From Trees to Sweet Pea Trellises
Pottering about the garden in the weekend sunshine I reflect on the tree planting carried out during this last year. I see the first buds appearing on the humble whips. I gently hold a bud between my thumb and forefinger and will the tree to thrive. Yes, it’s been a year of unprecedented worry and difficulty but getting out into nature does have the ability to help us step outside of that head-lock for a while; maybe take on a manual outdoor task and find a rhythm with the spade, hammer, brush or just simply breath in and out meditatively, touch a tree, feel nature in all of her intricacy.
A year ago we were plunged into the first lockdown and like many startled-others I was drawn outdoors and put time into the garden. After about 3 months I began to really ‘see’ my garden and observe its relationship with the surrounding pastoral countryside. I saw gaps. I wanted to fill them in; paint my picture. My instinctive desire was to plant more trees. Every living creature and microorganism needs trees right now. More trees.
We live in an old property with some wonderful mature acid loving classics which, if I planted now I would never live to see the glory that they splendidly offer to me today. Blowsy Rhododendron Arboreums, Pendulous leafed Chestnuts and Beech that reach to the heavens. But, with zealous energy and wanting to be part of making it all ‘ok’ for our great grand-children I went gung-ho planting bare-roots till the pain was shooting up through my right knee and into my thigh - an old hockey shin-splint injury telling me 'Enough spade work please'. There is always next year, but by goodness I loved every sod that I turned and ‘am now custodian to baby Oak, Chestnut, Cedar, Pine, Beech, Birch, Hornbeam, Holly, Hazel, Apple, Cherry and a few delicate specials which is just pure indulgence really!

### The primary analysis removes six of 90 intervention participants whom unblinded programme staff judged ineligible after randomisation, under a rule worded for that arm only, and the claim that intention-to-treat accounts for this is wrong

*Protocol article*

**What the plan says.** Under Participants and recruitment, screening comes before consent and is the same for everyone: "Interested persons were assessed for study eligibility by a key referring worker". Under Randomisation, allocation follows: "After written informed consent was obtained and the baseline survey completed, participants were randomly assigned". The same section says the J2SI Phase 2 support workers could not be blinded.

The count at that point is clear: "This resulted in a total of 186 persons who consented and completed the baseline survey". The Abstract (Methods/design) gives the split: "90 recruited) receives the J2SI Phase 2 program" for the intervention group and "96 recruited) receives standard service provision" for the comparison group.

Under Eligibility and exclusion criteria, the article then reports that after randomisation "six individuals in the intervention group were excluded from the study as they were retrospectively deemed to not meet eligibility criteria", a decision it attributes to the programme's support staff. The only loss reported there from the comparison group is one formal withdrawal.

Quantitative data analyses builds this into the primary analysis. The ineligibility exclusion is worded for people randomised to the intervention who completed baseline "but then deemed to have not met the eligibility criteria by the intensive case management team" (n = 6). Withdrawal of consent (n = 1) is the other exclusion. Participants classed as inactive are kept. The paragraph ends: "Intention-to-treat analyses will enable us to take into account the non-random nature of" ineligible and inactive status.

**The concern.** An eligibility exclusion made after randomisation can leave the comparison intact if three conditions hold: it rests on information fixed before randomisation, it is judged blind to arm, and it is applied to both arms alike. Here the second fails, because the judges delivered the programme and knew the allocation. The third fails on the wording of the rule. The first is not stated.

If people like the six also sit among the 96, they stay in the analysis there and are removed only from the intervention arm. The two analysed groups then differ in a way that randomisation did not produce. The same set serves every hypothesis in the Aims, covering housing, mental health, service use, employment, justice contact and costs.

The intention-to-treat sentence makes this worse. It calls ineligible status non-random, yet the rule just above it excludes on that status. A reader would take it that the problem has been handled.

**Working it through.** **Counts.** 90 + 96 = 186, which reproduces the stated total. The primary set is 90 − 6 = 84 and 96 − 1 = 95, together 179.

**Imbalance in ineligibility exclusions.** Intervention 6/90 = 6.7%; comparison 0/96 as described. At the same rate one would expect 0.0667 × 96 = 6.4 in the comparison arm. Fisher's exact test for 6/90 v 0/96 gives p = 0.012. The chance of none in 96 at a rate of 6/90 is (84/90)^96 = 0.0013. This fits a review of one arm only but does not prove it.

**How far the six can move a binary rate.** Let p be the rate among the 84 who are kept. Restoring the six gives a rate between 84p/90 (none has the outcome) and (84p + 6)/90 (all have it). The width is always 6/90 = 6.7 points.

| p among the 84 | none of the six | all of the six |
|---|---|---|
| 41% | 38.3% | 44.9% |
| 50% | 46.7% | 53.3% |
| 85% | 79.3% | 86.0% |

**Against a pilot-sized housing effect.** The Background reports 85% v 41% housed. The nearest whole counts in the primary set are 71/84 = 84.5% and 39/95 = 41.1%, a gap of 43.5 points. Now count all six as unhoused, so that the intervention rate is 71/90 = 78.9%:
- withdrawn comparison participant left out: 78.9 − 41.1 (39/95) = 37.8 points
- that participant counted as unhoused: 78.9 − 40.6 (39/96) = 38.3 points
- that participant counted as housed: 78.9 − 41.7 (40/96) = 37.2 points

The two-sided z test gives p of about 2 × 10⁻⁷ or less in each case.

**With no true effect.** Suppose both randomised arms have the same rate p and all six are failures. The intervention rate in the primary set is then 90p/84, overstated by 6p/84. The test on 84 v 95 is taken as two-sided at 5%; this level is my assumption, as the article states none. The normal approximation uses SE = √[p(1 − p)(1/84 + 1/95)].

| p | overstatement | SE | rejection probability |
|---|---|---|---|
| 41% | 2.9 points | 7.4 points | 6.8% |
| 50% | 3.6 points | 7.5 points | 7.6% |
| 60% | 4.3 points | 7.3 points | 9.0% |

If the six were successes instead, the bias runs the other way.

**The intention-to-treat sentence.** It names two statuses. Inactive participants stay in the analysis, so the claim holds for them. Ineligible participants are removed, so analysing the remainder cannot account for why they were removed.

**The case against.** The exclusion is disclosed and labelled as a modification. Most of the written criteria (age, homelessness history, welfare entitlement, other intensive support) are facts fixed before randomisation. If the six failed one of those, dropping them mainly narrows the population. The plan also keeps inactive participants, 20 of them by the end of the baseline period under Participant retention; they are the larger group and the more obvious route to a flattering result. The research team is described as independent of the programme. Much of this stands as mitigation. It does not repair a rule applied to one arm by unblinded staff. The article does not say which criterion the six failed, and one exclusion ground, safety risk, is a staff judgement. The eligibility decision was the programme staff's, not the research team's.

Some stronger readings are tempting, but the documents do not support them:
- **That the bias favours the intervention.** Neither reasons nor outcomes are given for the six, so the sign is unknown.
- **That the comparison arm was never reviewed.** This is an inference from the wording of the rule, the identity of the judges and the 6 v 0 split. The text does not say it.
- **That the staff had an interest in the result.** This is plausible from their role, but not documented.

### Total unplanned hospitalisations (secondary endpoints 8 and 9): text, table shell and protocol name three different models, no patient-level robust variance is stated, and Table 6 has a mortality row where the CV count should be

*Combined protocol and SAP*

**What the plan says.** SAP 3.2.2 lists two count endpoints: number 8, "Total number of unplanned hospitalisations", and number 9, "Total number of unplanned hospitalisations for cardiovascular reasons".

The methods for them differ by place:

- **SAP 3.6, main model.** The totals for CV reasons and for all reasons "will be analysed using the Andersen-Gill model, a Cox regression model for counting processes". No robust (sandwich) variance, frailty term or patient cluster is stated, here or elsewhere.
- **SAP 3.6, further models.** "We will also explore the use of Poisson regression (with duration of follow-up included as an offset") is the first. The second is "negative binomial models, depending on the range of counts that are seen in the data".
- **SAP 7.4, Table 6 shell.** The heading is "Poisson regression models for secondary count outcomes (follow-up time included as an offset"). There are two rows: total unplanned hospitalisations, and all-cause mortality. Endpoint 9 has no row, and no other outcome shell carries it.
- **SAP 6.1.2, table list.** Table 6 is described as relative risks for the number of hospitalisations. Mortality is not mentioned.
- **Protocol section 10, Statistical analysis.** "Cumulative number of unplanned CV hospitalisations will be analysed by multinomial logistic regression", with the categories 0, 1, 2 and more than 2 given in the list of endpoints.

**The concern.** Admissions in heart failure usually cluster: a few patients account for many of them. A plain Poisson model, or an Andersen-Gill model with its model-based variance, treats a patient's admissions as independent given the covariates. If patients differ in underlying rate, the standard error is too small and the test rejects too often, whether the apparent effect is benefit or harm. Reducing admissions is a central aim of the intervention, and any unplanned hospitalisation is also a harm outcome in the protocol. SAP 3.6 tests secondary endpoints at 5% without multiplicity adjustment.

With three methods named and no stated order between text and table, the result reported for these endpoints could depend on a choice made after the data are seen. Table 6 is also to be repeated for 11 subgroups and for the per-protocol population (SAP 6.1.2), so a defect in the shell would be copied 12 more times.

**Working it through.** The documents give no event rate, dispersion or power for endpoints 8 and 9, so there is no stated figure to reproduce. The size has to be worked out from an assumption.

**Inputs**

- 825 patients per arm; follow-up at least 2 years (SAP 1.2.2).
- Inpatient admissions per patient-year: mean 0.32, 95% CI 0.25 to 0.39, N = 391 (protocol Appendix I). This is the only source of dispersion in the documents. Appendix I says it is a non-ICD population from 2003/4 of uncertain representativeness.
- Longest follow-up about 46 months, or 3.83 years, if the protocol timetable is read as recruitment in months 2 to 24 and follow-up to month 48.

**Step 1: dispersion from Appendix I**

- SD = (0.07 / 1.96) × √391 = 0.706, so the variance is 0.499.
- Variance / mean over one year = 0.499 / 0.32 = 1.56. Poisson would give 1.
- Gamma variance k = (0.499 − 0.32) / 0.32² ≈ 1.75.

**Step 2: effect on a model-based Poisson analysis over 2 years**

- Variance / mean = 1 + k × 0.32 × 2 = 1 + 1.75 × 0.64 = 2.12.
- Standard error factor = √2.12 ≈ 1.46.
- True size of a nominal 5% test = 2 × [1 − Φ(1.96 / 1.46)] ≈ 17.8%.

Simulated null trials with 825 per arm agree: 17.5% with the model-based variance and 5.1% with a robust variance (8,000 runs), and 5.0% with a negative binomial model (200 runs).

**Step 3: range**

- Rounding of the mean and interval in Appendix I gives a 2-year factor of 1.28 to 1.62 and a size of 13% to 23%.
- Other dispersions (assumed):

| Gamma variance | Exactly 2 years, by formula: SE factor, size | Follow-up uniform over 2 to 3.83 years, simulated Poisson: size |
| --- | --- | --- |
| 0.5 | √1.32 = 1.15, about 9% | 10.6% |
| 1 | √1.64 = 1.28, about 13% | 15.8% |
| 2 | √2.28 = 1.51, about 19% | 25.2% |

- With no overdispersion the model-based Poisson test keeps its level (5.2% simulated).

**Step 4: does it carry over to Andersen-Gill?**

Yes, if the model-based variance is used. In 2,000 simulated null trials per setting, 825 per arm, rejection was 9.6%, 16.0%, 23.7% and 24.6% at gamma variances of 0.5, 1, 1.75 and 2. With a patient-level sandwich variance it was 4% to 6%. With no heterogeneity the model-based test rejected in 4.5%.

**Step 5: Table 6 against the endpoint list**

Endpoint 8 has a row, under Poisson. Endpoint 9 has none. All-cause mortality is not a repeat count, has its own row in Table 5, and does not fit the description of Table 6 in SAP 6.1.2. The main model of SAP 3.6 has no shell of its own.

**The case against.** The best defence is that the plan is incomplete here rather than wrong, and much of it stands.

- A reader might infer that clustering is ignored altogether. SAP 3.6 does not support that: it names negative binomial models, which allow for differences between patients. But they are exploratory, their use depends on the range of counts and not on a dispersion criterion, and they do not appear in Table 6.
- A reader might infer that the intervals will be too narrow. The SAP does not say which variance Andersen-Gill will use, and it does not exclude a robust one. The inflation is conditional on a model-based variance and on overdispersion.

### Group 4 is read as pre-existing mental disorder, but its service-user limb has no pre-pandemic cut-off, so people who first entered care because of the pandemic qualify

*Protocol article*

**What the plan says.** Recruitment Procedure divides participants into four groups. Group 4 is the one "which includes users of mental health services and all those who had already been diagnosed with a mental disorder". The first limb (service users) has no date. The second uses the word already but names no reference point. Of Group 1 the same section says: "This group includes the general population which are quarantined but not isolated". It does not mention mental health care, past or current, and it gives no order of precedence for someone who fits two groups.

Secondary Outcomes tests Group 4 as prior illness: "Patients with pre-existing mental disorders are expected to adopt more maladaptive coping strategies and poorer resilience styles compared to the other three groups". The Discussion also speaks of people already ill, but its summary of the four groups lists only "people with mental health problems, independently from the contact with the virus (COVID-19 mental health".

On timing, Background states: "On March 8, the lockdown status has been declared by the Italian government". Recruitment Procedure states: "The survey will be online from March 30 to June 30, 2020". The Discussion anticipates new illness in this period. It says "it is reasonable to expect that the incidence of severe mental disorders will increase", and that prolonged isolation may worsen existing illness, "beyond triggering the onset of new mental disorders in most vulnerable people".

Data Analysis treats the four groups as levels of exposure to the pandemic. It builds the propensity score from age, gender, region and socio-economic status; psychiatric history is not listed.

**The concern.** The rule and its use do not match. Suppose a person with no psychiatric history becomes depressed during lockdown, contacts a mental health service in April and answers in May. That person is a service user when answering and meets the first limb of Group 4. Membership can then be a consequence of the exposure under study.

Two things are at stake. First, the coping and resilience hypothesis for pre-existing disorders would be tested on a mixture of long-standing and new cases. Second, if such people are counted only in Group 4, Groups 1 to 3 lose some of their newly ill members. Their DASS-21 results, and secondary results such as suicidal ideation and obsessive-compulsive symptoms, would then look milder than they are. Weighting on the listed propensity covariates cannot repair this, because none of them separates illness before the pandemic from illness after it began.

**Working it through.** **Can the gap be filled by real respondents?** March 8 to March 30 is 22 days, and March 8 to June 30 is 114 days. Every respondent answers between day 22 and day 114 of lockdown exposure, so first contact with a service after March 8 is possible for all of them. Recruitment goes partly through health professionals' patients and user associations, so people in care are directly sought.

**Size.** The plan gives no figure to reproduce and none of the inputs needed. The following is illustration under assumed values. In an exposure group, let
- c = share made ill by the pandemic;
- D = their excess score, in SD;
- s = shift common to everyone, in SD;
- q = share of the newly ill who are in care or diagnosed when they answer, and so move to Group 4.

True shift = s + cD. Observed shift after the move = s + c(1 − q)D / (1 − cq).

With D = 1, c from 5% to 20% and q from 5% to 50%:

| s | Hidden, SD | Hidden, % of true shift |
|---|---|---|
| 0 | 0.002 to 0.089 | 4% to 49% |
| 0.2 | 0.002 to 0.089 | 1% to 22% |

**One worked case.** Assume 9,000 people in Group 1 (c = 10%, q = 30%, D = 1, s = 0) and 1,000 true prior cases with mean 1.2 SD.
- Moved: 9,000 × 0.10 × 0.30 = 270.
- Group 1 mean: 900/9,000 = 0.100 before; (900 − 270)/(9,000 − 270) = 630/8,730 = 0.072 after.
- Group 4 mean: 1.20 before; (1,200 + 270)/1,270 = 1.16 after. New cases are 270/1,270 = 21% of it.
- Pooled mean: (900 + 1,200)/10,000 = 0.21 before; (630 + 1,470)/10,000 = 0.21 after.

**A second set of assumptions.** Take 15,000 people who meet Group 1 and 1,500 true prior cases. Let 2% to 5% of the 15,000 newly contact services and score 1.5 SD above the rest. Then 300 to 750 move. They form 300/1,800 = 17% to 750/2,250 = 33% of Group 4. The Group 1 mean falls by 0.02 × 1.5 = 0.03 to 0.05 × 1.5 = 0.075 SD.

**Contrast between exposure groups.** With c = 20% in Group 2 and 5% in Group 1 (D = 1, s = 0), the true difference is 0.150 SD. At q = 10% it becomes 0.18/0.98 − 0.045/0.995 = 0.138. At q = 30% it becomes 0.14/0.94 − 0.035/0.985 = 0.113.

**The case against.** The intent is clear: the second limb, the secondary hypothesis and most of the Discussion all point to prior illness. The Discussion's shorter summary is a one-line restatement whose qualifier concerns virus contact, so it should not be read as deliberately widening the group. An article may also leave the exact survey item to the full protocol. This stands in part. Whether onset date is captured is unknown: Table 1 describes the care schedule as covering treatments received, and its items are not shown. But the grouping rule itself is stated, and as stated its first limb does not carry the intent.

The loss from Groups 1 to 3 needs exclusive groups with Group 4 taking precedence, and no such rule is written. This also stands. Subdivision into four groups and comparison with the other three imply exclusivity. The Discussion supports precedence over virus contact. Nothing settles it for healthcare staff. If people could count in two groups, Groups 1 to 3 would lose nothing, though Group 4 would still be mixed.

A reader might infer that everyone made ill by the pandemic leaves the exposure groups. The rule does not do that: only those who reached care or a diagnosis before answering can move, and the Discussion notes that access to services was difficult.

Feeling the heat wrap around my neck and face I smile towards the last of the weekend rays lowering in the sky. I replay little conversations and learnings that I’ve shared over the last year with fellow gardeners albeit generally through WhatsApp and Social Media about best ways of staking trees, pruning, soil types, the many species of Pine and Cedar trees (I really went down the rabbit hole here). I take stock and think ‘Right done, time to move on to some garden glitz and glamour’. We’ve moved into the light, astronomically Spring has just sprung along with my Sweet Pea seedlings.
Sweet Peas, Lathyrus odoratus will always hold a very special place in my heart. Being the daughter of a very keen gardener, it was really only when the Sweet Peas were picked and placed in a vase in the middle to the kitchen table when my 8yr old self would say ‘Ok, now I understand gardening!’. Today that Sweet Pea fragrance brings memories of everything else that a kitchen garden yields during those summer months along with endless days playing outside in the meadow grass, riding ponies, picnics, cousins, everything that I hold dear to my childhood. Maybe because of these memories I am now a very keen Sweet Pea grower. They completely encapsulates summer for me.